Learning modes

Discussion in 'Guitar Lessons' started by Mr Insane, Jul 28, 2017.

  1. Mr Insane

    Mr Insane Senior Member

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    Where should I look to learning modes and how to apply them?

    accepting recommendations for books, youtube videos etc.
     
  2. huw

    huw V.I.P. Member

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    Modes, eh?

    The first thing to say is that in music a word can often have multiple meanings, and "modes" is probably the worst offender here. Because of that many threads about modes get very confusing because people talk at cross purposes, becuase they mix up the the possible meanings.

    But don't let me put you off... :)

    There are lots of good threads on this site, and as an example I've dug out an oldie - but - a - goodie for you:

    http://www.mylespaul.com/threads/how-to-apply-the-modes.86763/

    I would suggest reading that thread, then coming back to this one with any questions you have.

    Bonus thread :

    http://www.mylespaul.com/threads/for-reference-chords-for-all-of-the-modes-of-the-major-scale.97488/

    Lots to read in that one, but it has the advantage of mostly being written by one person (*cough* me *cough*) so it doesn't mix up the multiple definitions I referred to earlier.

    I'm not around the site as much as I used to be, so forgive me for quoting myself rather than writing out what would be long replies from scratch, but the information in those threads hasn't changed.

    :)
     
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  3. barchiola

    barchiola Senior Member

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    I'm reading through the thread you linked us to and wondering how the frick' does anyone remember all of that long enough to actually bring it with them when they're playing??? lol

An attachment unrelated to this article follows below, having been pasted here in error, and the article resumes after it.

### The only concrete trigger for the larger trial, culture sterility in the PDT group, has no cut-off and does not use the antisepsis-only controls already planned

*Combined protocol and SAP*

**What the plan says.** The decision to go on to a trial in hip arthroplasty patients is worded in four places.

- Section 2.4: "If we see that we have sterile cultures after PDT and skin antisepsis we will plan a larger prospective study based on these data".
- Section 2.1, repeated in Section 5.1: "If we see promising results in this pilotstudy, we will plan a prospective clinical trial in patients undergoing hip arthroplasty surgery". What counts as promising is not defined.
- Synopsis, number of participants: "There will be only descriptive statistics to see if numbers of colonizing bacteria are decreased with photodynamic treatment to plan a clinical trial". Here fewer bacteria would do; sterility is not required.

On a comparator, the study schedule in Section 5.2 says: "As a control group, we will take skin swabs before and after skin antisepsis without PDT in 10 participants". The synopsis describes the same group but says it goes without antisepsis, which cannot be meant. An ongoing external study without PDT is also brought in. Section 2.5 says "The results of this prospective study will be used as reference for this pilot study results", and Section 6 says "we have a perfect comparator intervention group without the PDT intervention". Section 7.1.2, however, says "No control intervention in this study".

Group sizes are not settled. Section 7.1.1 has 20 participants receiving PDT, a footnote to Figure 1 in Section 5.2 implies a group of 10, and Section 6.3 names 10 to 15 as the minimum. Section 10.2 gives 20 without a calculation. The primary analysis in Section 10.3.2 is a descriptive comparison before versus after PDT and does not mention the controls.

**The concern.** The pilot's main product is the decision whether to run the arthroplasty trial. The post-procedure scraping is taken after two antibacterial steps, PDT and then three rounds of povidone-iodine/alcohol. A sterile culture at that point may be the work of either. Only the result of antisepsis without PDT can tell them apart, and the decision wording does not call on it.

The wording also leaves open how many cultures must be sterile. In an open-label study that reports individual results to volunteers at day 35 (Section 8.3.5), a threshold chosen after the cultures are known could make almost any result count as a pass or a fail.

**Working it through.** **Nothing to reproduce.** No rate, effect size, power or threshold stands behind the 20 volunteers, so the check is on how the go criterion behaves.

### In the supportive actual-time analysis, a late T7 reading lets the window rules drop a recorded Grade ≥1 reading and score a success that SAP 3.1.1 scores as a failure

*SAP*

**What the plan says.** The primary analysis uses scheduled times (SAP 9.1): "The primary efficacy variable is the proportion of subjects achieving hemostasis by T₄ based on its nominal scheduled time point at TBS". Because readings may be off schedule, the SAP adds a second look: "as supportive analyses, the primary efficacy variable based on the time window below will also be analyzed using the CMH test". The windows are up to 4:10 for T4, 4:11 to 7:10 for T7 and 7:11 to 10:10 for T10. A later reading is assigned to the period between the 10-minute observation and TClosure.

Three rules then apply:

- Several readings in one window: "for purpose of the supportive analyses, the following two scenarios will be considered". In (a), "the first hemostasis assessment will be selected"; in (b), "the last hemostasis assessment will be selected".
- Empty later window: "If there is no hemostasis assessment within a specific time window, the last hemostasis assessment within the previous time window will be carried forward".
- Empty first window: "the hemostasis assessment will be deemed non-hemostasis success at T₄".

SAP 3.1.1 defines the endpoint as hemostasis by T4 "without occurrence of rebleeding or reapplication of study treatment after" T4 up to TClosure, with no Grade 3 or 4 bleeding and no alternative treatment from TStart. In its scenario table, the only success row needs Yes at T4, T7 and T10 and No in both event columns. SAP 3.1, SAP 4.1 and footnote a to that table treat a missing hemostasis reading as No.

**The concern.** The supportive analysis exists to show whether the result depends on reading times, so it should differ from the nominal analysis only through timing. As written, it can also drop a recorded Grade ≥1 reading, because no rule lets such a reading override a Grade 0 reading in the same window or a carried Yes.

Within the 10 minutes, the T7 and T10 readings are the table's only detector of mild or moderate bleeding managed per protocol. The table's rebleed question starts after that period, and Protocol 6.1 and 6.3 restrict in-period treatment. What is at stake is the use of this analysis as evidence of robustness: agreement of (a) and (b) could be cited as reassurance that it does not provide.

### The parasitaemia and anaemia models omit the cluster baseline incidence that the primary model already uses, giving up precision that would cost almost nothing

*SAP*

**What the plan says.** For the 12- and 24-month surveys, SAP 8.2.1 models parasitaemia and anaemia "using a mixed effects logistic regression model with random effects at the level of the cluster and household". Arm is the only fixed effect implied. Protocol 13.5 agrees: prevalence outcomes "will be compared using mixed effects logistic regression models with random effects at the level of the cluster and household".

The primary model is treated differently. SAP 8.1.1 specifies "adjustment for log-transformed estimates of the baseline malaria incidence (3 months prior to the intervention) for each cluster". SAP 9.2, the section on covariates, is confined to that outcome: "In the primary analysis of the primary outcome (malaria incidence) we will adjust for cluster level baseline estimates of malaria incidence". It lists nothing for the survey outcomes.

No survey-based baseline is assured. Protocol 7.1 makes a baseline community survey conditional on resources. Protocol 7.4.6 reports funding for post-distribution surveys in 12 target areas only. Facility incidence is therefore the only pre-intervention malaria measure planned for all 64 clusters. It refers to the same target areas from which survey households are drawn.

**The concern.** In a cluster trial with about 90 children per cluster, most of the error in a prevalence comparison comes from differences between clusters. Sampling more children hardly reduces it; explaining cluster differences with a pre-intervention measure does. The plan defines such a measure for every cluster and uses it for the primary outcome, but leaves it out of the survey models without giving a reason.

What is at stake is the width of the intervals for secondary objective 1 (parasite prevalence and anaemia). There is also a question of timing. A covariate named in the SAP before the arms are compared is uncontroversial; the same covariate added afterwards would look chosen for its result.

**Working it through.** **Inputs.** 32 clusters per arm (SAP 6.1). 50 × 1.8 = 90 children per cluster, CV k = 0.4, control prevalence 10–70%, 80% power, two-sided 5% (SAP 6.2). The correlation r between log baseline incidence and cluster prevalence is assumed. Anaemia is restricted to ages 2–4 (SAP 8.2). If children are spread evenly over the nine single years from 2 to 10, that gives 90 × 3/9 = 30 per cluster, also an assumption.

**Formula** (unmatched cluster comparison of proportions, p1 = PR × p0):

4. JonR

    JonR Senior Member

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    1. Ignore any system that uses mode names for fretboard patterns.

    2. Ignore anyone that says a mode is a "major scale starting on a different note". (That's one way of deriving modes. It's not a way of using them, and leads to confusion about applying them.)

    3. Music is generally written either in a key (or keys) or in a mode (or modes). Some music combines the two in various ways, but the difference matters - if you want to understand modes, that is.
    You don't have to understand then - really you don't. Jazz and rock musicians can improvise perfectly well - even on modal music - without any understanding of modal issues. The Beatles, and many other bands, even wrote modal music without knowing what they were doing (ie without knowing the jargon for what they were doing).

    4. To improvise on any piece of music, all you need to do is use the material it provides you with (its melody, chords, riffs, etc). Nothing needs to be applied from outside. Until you understand the material in the tune, "applying" anything else will probably sound wrong.

    5. OK, you still want to understand modes? :rolleyes: Listen to some modal music, and try and hear how it differs from key-based music. As with any music theory concept, it's really no good trying to understand modes until you know what they sound like. Here's some tips:

    5a: Key-based music uses the kinds of chords you're probably familiar with - built in 3rds ("tertian" harmony), with identifiable roots and names, in "progressions" that can be analysed using roman numberals. I.e., sequences such as I-IV-V-I, in which you can hear that each chord works differently. This is "functional harmony", on which all classical music, and most popular music is based. (All jazz standards before 1960 use this system.) Commonly, the chords all share one scale, although "chromatic alteration" is common - notes or chords brought in from outside the scale, for certain effects. Modulation (changing key) is also common.